All Balled Up

Written by Taki on . Posted in Miscellaneous, Posts.

The first
law passed once the Greek colonels had overthrown the government on April 21,
1967, was the one prohibiting Greek cabbies from driving in their underwear.
Athens gets rather hot in the summer, and the Greeks, a practical people, have
learned how to stay cool by never overdressing. Taxi drivers, needless to say,
are among the most practical of Greeks, and by the time the colonels had come
to power, the cabbies were staying cool by driving almost in their birthday

Their reaction
to the new law was one of outrage. Taxi drivers by tradition are very right-wing.
They are the quintessential free-marketeers, great believers in putting in long
hours to make more money. They are also great freedom lovers. They work inside
their own environment with no one telling them what to do and when to work.
In Britain, Margaret Thatcher’s most loyal constituents were the cabbies,
voting almost to a man for the Iron Lady.

hate anarchy, especially when it involves street demonstrations. Pre-1967
Greece was one long demonstration, preventing free-marketeers in the transport
business from doing their work. Mind you, Greek taxi drivers were not the WASPy
type. They did not wear boxer shorts with all sorts of cute designs on them.
To the contrary: theirs were the original "ball-huggers" and, in the
sweaty hellhole that Athens becomes in summer, not the prettiest of sights.

Still, the
right-wing colonels were wrong to punish their most ardent backers. So, having
managed to secure an interview with tank brigadier Stylianos Pattakos, a member
of the troika that ruled Greece, the first question I asked was just that. Foreign
tourists expect Greeks to wear loincloths, I told him. He got furious. "We
are the oldest civilization of Europe, and we have become the laughingstock
of the world because these people drive around the city in their horrid undershorts."

Well, the
colonels had their way, and Greek taxi drivers went to work like little Lord
Fauntleroys, or at least that’s what they thought. Years later, with poor
old Pattakos (he’s now out) rotting in prison, new regulations came in.
These were from the European Union dictators, the busybodies who keep occupied
living the high life off the suckers who pay European taxes. The last decree
was that all EU countries should have taxis that are able to carry the handicapped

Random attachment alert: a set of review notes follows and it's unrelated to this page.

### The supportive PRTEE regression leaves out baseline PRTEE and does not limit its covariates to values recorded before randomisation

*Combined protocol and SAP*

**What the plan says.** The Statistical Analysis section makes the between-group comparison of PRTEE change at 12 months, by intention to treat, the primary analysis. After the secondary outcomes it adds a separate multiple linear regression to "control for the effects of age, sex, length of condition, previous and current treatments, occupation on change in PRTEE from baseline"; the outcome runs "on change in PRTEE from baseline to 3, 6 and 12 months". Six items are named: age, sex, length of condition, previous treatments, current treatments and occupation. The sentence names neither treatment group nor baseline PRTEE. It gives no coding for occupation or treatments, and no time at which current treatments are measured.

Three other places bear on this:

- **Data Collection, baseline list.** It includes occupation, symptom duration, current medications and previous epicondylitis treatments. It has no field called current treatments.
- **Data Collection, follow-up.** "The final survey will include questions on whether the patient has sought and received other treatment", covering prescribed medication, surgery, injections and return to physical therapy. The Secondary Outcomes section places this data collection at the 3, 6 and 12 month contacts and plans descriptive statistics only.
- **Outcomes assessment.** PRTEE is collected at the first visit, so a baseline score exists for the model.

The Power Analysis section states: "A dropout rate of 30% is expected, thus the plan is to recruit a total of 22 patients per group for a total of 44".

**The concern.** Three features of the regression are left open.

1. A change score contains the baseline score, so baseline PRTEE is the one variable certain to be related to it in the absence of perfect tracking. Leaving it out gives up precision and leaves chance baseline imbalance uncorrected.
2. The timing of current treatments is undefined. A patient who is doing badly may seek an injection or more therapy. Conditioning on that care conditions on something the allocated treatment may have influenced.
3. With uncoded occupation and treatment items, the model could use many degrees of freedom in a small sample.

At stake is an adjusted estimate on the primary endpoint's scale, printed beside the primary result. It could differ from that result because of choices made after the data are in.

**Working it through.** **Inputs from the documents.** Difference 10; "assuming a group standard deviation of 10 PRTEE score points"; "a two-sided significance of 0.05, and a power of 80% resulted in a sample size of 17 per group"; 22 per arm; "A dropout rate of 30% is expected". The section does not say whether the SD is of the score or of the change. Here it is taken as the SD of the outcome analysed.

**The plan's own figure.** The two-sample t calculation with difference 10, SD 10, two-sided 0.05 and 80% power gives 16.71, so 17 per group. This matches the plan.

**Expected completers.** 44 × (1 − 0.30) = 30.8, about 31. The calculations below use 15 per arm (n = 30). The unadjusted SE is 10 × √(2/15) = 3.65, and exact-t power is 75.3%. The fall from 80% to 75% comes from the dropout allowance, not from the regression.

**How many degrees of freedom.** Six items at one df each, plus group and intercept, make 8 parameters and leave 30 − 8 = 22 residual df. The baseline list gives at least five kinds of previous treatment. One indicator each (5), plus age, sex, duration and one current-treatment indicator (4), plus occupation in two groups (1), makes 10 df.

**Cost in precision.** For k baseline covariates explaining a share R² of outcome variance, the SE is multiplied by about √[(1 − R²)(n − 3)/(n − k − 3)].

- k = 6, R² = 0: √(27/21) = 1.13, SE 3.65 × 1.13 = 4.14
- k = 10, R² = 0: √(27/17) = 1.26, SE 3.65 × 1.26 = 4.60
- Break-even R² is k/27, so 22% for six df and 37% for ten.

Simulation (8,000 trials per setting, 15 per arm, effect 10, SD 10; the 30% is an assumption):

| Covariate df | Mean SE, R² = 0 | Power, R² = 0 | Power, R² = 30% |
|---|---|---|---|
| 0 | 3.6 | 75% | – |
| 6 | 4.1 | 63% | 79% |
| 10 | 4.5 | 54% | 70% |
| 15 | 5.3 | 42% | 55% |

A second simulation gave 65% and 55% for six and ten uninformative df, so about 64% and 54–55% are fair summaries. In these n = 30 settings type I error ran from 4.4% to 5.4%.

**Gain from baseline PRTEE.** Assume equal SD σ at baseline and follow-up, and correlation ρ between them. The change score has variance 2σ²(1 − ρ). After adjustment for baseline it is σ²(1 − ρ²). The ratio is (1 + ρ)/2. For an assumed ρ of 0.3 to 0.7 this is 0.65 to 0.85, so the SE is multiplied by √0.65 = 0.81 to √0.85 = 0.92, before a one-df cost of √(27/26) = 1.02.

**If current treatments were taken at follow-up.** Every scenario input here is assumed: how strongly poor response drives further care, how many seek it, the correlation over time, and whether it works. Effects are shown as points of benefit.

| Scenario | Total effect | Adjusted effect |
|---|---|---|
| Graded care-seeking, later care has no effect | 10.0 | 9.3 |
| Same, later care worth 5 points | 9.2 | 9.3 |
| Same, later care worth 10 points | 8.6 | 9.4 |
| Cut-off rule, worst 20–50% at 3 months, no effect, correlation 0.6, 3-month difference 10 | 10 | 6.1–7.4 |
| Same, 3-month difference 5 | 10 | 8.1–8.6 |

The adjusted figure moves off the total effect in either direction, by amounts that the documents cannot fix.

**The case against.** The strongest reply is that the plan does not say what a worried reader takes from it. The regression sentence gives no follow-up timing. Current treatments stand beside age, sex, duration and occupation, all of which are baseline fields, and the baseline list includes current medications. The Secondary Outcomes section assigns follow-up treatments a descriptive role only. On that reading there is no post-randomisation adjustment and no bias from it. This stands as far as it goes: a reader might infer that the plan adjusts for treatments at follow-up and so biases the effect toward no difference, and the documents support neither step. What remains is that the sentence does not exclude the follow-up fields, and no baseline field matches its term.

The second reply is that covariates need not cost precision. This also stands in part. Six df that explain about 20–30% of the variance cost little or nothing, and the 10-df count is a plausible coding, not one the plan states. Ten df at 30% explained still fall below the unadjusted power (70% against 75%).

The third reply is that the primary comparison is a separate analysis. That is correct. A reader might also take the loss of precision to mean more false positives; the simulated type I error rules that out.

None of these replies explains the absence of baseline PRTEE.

in their wheelchairs. "In" being the operative word. Now, the only
taxis I know of in Europe that have the room to accommodate a person sitting
in a wheelchair are the British black cabs. A ramp has been fitted and the wheelchair
and its occupant can be pushed up into the vehicle. Greek taxis, however, are
on a par with Noo Yawk ones. They are filthy, uncomfortable and impossible to
enter for anyone except Toulouse-Lautrec.

When I asked
a Greek cabbie how he plans to conform with the latest EU ukase, he gave me
the kind of look one gets when asking around 32nd St. where the Empire State
Bldg. is. Which brings me to the point I wish to make.

is probably the best quarterly in the nation. In the spring issue,
Steven Malanga writes on how to fix Gotham’s taxi mess. It is by far the
best report I’ve read about what Noo Yawkers consider to be an insoluble
problem. Malanga not only solves it, but in the process manages to find a solution
to the corrupt system that fuels the mess. In brief, here’s what he has
to say: A medallion (the license that transforms the car into a cab) that originally
sold for $10 now costs $200,000. Yet despite high taxi fares, the drivers who
lease the taxis can hardly earn a living. In fact, at times they operate at
a loss. The reason for this is a system that is rent control in reverse. The
powerful medallion owners, especially the 20-odd owners of big fleets, are among
the biggest political donors to City Council and mayoral races. By generously
giving to the politicians, they retain their slave-owner rights to lease rates,
so much so, in fact, that many owners at times are willing to let their cars
sit idle rather than lower their rates to the slaves that drive them. The result
is that a profession in which drivers can no longer earn a living is bound to
attract the inexperienced, among whom turnover is high.

The solution
according to Steven Malanga is easy. All the city has to do, without expropriating
the system, is come up with a new set of licenses to be granted only to actual
drivers. Such licenses would replace medallions and be renewed every year. To
institute this the city would need to buy back all its current medallions, at
the price the owners paid for them. The medallion owners might squeal like the
pigs that they are, but in reality they are getting a very fair deal. They’ve
sat back and collected for years, squeezing the drivers by charging them close
to $30,000 per year in leasing fees, yet refusing to provide new and clean cars
or qualified drivers.

The city
would charge taxi drivers a licensing fee–$5000-$10,000 per year–and
would also raise the number of taxi licenses. A bond offering would finance
the buyback of medallions. Needless to say, the ones opposed are the medallion
Fagins, and they will put pressure on the pols to resist change. Here is an
opportunity for Bloomberg to show some gumption. My guess, alas, is that he
won’t, and one day soon New York taxi drivers will resemble their Greek
brothers by driving in their underwear. But this time out of poverty.